Dynamic Testing of Driven Piles
Dynamic testing of driven piles is a valuable, cost-effective tool for the design and construction control of foundation projects which utilize driven piling. Testing is performed during the pile driving process, and consists of attaching strain gages and accelerometers to a pile near its head. The instrumentation system continuously records measured strains and accelerations in a pile, which are induced downward in the pile by high-strain impacts from each hammer blow, and are reflected upward in the pile by soil or rock resistance, or changes in pile impedance (changes in cross-section, or from the pile toe). The data collected by dynamic testing can be viewed in real time during driving, and for each hammer blow can provide such information as:
- Transferred hammer energy – This provides important confirmation that the hammer is performing at least as well as was assumed when the driving criteria were developed. On larger projects, periodic monitoring during production driving can indicate changes in hammer performance due to hammer-cushion degradation, maintenance issues or other wear, etc.
- Pile-driving stresses – Compression and tension stresses can be monitored to reduce the risk of pile damage, and/or to provide the basis to select a more-economical pile section.
- Estimated capacity – In real time, dynamic monitoring can estimate a pile’s total compression capacity, and provide a rough estimate of capacity distribution between the pile’s shaft and toe.
- Pile integrity – Pile damage is indicated by signature changes in the reflected waveform.
Among other things, subsequent signal-matching analysis of a single recorded blow can yield:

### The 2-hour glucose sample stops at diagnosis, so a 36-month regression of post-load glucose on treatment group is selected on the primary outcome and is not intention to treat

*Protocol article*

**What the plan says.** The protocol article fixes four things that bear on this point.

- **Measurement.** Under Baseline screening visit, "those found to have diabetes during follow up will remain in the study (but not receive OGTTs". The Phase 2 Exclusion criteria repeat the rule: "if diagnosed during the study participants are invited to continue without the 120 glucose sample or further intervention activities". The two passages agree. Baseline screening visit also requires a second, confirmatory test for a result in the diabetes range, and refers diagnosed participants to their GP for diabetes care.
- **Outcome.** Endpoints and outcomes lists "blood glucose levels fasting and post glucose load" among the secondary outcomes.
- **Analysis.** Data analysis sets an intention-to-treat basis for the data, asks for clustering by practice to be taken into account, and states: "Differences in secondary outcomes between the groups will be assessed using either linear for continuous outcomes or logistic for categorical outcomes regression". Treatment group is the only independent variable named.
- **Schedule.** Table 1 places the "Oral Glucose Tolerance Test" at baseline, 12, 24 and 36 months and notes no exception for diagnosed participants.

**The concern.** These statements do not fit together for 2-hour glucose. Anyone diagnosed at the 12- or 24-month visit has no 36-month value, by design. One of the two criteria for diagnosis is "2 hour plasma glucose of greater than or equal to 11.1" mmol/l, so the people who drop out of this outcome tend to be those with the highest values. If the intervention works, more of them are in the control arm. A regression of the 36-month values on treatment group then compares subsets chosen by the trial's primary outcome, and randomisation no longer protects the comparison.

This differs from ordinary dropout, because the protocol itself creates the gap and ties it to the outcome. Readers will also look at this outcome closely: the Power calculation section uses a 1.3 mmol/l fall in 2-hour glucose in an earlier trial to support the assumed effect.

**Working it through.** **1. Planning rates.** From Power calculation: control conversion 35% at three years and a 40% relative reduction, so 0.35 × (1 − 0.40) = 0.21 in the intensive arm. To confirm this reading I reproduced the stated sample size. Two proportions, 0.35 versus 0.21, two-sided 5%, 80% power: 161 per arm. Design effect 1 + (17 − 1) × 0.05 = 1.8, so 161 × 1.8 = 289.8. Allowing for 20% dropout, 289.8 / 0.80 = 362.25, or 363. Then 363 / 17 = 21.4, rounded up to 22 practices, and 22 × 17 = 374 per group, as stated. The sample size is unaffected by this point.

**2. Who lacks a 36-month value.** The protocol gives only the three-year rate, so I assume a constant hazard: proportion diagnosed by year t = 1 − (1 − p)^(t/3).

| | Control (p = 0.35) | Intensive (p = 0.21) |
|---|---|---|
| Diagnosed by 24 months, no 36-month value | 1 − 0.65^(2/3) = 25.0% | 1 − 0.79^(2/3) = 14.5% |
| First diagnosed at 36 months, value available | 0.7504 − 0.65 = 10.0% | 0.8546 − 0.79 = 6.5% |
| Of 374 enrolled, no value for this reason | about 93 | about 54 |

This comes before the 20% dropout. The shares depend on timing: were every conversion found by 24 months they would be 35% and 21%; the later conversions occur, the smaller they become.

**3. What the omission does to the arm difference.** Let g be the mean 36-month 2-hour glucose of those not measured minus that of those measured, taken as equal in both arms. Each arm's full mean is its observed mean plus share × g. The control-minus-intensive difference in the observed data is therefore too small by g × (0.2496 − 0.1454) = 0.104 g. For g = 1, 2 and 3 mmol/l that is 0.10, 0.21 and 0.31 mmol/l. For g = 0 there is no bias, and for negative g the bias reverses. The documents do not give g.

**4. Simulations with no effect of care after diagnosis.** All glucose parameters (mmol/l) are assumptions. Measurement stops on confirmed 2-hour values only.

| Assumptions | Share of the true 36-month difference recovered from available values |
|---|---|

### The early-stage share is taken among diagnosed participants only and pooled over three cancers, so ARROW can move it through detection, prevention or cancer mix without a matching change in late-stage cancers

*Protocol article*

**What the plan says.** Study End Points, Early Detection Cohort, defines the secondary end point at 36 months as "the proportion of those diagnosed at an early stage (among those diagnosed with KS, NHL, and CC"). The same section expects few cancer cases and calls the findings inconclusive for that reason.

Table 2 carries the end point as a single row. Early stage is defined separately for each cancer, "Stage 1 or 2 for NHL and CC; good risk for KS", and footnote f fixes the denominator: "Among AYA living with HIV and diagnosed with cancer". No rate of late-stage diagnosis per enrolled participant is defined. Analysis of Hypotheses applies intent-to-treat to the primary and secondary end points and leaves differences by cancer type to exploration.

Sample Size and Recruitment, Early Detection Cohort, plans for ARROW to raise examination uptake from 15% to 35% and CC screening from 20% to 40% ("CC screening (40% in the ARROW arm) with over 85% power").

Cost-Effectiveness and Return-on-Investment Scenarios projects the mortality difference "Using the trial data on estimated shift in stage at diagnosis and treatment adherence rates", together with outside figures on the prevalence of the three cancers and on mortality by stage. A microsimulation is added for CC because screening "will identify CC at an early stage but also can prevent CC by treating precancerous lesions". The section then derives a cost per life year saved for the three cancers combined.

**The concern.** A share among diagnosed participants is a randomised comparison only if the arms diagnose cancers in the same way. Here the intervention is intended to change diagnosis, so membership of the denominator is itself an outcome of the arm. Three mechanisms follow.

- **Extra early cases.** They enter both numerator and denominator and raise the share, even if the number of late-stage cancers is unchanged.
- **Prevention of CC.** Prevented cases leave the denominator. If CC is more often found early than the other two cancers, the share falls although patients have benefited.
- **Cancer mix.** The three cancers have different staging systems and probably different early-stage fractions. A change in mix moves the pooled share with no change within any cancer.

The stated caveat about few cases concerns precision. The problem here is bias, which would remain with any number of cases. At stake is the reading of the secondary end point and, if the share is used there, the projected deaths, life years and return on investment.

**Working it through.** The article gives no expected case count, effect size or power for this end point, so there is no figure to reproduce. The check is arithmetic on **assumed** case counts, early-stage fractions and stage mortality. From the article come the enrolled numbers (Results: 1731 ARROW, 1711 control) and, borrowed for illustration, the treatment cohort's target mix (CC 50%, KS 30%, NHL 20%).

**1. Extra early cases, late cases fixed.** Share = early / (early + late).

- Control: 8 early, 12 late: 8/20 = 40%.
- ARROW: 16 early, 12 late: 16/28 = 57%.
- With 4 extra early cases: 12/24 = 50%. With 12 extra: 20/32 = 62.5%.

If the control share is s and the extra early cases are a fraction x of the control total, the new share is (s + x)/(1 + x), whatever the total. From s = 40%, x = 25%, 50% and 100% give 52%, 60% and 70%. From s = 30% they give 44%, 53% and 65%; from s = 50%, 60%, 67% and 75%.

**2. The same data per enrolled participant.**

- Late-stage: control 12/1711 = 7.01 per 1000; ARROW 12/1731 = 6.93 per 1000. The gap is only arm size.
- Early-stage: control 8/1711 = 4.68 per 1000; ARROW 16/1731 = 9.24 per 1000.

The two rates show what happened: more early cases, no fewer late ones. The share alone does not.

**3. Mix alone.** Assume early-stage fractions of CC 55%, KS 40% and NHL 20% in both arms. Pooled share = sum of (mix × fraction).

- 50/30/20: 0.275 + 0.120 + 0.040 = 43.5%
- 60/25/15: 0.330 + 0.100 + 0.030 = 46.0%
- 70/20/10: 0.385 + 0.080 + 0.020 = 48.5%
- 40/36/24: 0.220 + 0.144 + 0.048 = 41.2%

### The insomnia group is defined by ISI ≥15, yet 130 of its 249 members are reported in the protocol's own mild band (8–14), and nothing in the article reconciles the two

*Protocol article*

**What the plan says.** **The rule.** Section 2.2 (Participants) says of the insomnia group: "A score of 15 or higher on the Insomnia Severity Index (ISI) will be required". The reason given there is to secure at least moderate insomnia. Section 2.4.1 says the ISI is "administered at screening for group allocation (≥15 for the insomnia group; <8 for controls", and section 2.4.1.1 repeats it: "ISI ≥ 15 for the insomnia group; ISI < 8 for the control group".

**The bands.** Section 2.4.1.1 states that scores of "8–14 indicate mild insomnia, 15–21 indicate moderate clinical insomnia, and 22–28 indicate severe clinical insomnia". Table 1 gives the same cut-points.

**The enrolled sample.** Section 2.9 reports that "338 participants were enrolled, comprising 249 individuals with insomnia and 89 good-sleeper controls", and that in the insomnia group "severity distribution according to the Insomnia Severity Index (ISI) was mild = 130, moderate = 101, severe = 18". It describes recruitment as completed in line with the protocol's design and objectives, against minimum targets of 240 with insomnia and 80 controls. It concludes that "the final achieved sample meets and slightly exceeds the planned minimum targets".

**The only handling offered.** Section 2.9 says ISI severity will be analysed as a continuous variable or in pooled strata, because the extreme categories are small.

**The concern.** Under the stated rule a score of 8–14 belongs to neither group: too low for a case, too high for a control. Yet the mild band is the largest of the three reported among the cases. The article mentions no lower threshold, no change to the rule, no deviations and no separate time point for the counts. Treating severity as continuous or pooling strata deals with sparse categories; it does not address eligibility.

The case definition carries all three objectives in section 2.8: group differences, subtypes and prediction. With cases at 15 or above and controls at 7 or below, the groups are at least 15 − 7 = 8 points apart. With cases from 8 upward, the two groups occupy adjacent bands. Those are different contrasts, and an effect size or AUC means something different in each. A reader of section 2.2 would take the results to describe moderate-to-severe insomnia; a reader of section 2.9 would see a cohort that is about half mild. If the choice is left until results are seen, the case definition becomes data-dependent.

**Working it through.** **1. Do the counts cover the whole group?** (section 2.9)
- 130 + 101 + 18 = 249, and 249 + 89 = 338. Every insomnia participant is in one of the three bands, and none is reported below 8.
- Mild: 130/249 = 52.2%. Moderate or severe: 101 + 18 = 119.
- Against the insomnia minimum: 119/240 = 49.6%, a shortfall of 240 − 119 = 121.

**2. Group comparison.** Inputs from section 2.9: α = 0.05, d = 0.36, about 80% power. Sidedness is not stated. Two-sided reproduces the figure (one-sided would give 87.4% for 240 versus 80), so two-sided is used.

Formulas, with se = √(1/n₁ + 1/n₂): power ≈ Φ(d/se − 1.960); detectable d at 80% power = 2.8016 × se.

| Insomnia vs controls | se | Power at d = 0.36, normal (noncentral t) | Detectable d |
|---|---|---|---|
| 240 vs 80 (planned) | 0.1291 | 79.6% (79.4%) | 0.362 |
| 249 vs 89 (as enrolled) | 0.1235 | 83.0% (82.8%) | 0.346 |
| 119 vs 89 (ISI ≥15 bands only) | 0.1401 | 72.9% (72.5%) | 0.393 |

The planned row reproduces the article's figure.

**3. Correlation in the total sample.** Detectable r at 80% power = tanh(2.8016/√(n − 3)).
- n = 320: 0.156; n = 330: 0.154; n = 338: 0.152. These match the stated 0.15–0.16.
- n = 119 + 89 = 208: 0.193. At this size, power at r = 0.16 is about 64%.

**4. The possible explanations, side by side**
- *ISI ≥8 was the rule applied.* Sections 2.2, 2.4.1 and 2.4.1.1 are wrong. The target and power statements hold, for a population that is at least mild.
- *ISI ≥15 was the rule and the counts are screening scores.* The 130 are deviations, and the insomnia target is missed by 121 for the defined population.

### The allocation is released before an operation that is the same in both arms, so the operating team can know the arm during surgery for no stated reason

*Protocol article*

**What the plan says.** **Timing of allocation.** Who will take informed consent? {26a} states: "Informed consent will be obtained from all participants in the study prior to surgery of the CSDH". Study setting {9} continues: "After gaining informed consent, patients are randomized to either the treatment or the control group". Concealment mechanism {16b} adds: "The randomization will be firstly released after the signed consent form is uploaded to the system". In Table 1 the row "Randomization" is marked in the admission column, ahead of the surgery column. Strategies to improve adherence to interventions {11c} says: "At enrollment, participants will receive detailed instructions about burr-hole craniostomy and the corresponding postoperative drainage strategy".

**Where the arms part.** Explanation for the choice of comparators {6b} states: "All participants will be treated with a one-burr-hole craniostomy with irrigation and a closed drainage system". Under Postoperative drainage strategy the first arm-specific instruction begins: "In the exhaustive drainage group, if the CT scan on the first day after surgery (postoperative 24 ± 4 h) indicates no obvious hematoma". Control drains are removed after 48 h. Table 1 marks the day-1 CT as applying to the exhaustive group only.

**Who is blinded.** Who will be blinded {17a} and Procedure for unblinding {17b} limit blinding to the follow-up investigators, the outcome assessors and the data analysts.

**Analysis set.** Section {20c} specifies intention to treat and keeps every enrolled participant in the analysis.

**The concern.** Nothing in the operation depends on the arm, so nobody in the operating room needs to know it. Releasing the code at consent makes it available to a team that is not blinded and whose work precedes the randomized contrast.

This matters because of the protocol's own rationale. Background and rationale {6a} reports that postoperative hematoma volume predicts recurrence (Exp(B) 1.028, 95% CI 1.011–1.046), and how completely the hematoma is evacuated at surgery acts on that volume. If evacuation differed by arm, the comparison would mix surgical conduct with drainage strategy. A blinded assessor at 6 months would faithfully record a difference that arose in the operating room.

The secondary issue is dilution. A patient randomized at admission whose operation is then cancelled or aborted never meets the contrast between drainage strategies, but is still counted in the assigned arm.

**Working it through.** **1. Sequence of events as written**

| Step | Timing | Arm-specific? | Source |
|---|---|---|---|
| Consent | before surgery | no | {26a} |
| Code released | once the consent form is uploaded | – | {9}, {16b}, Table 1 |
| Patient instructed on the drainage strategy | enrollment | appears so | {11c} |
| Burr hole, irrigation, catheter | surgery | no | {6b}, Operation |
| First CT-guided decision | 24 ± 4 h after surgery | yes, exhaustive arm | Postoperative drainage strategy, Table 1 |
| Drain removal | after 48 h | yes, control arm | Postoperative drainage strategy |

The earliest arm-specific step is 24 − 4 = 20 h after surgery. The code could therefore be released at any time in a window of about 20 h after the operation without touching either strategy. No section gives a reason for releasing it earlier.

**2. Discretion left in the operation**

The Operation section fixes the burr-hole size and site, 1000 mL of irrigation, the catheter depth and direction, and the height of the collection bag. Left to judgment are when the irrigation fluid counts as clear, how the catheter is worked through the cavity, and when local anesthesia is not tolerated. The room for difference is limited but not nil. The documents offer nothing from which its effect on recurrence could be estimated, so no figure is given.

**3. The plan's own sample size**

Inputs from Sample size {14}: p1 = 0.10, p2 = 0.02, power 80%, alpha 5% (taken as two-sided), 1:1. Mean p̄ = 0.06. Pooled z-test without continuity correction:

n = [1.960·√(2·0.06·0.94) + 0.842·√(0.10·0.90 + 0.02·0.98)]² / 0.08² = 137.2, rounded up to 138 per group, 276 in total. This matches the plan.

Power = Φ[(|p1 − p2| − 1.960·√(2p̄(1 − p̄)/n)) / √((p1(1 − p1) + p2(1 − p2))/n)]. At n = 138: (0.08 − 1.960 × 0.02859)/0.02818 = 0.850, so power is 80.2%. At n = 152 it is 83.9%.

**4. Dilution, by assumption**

- Capacity distribution estimation – Not only the total pile capacity, but also the shaft and toe resistances, and shaft resistance distribution, can be estimated. This is useful when evaluations require estimating shaft resistance for specific shaft sections (such as when accounting for set-up, scour, downdrag, tension loads, seismic events, etc. during design).
- Estimation of pile driving stresses at any point along the pile – This is especially important for relatively short piles driven to a hard, end-bearing layer, as stresses near the toe can significantly exceed those measured at the gage level, and increase the risk of pile damage.
- Refined estimates of dynamic soil properties – Field-testing-indicated dynamic soil properties can be used in refined wave-equation analyses, providing more-realistic driving criteria.
In addition to scheduled periodic monitoring during project driving, dynamic testing can also be used to troubleshoot and remediate unexpected driving behavior (e.g., pile lengths varying significantly from estimates, or unexpected blow counts). This is done to determine whether the behavior is related to subsurface conditions, hammer performance, construction practices, etc.
Past posts related to driven piles and deep foundations:
- Support Cost: Selecting Cost-Effective Systems for Deep Foundations
- Driven-Pile Economics: Support Cost Based on Available Support
- Improved Pile Design: Load Matching Evaluation (Part 1)
- Improved Pile Design: Load Matching Evaluation (Part 2)